While there is a lot of talk, and I hope action, around detecting abuse so that it can be stopped and the child given help and protection there is less understanding of why adults don’t report abuse to the police once they are adults.
Some recent statistics from the British Crime survey suggest that the top reasons adults don’t disclose, and make formal complaints to the police, is embarrassment and thinking that they either wouldn’t be believed and / or that the police wouldn’t do anything about it. 
These reasons are certainly high on my list but there are others that are as difficult for me to deal with.
Possibly top is fear. Fear that my abuser, a family member, will react negatively to it and punish me. Even though I have no contact with the person, know that there is nothing left that they can do to hurt me and they already know I have talked to Social Services about it that fear is still there.
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Like many who have been sexually abused as children I suppressed the memories of the abuse for many years as a self-protective mechanism. It was only in the last couple of years that I have found those memories and feeling beginning to surface despite my best efforts to keep them down.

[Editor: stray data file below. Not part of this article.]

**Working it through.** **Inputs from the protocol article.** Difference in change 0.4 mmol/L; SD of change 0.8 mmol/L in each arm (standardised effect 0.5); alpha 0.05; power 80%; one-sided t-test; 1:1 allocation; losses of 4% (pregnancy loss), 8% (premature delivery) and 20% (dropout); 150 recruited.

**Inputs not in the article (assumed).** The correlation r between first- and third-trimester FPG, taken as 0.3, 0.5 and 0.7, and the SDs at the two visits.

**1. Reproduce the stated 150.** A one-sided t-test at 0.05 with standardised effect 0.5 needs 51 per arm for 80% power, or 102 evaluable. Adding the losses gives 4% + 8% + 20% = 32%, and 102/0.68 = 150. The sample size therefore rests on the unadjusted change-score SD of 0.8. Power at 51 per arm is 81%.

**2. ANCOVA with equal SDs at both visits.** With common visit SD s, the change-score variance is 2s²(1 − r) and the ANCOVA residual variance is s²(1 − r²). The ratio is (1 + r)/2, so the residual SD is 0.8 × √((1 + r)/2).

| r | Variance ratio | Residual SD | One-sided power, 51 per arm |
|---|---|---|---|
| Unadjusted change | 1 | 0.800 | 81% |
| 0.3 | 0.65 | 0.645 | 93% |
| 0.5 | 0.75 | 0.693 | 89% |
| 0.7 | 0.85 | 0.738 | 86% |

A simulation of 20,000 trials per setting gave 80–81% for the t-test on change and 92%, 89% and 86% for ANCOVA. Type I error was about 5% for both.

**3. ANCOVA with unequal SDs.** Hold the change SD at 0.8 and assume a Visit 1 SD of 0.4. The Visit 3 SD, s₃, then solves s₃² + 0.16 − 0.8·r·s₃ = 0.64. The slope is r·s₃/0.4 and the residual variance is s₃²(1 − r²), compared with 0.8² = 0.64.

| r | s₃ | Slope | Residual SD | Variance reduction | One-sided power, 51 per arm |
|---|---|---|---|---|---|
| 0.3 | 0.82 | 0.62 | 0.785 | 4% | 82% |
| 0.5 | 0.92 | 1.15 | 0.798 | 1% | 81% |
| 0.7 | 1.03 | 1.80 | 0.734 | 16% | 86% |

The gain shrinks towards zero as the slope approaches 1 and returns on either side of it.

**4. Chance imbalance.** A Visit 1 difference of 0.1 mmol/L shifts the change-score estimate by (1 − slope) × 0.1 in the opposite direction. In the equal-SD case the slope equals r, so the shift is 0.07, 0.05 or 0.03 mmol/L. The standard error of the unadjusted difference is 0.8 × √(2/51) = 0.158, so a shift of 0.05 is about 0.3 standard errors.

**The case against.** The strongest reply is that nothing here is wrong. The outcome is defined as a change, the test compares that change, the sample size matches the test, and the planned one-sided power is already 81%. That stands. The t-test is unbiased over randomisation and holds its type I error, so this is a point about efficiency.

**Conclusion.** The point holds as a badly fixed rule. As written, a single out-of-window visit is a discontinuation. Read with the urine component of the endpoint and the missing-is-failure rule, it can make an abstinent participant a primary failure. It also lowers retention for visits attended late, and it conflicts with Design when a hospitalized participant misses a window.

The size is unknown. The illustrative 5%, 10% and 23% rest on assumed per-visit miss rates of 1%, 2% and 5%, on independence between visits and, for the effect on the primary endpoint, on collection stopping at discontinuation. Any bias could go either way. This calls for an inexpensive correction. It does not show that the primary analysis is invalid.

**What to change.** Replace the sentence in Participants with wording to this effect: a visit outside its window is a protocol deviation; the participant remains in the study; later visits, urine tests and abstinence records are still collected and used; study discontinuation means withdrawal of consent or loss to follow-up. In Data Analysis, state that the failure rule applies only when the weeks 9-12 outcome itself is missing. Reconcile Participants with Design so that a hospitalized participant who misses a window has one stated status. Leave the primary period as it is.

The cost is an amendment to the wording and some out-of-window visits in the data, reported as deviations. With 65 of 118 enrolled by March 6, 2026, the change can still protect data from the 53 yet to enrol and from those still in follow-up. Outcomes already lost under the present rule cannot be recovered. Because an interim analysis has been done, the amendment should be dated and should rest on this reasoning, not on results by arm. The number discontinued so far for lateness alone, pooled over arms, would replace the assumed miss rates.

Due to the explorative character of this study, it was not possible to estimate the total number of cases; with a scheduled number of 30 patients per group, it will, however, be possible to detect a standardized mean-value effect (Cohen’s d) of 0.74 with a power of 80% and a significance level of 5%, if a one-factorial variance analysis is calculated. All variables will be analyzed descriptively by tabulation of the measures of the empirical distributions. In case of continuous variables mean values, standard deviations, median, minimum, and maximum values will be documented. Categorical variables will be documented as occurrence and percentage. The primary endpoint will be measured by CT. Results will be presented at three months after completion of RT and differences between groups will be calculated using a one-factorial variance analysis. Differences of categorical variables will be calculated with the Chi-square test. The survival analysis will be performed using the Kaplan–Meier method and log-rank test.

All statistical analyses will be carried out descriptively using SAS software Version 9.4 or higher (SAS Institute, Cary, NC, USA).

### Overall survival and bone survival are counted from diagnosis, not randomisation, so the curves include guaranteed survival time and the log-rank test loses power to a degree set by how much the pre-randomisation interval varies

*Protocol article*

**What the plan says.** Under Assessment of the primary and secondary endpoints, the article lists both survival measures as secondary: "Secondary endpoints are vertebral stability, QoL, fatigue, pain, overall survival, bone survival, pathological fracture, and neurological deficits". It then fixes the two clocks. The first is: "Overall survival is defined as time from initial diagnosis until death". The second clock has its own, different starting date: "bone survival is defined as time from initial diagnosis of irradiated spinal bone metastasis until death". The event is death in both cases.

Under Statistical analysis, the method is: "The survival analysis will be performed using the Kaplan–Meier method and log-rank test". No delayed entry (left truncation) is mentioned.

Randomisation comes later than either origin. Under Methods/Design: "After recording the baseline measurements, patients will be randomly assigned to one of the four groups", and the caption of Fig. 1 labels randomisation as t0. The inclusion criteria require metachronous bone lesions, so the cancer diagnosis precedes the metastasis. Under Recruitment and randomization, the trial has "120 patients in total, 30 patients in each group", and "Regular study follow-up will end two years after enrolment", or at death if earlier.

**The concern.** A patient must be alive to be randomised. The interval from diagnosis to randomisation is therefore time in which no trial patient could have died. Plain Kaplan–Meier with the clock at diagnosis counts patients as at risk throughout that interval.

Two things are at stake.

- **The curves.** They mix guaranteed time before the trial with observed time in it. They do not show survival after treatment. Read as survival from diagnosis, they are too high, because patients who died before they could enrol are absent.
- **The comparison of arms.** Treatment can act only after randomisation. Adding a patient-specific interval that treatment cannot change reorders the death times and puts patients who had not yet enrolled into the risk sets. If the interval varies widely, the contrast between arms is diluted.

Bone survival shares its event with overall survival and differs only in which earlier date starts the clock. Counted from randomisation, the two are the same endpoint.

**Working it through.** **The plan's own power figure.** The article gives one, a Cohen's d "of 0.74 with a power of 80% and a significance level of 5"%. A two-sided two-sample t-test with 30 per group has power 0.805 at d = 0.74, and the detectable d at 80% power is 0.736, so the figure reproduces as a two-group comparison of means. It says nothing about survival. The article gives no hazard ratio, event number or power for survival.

As they did my own mental health deteriorated and I began looking for support and help only to find that there seemed to be no help tailored to Adult survivors of abuse available in Somerset. Even that provided by charities was sparse and focused in the bigger cities.
This prompted me to begin asking questions believing that either the NHS or Local Authority would be responsible for the recognition of the need for such support and its provision. After finding little or no information on the web sites of wither the Clinical Commissioning Group or the local authority I decided to ask, via a freedom of information request, what provision they had in place and what their planed provision was.
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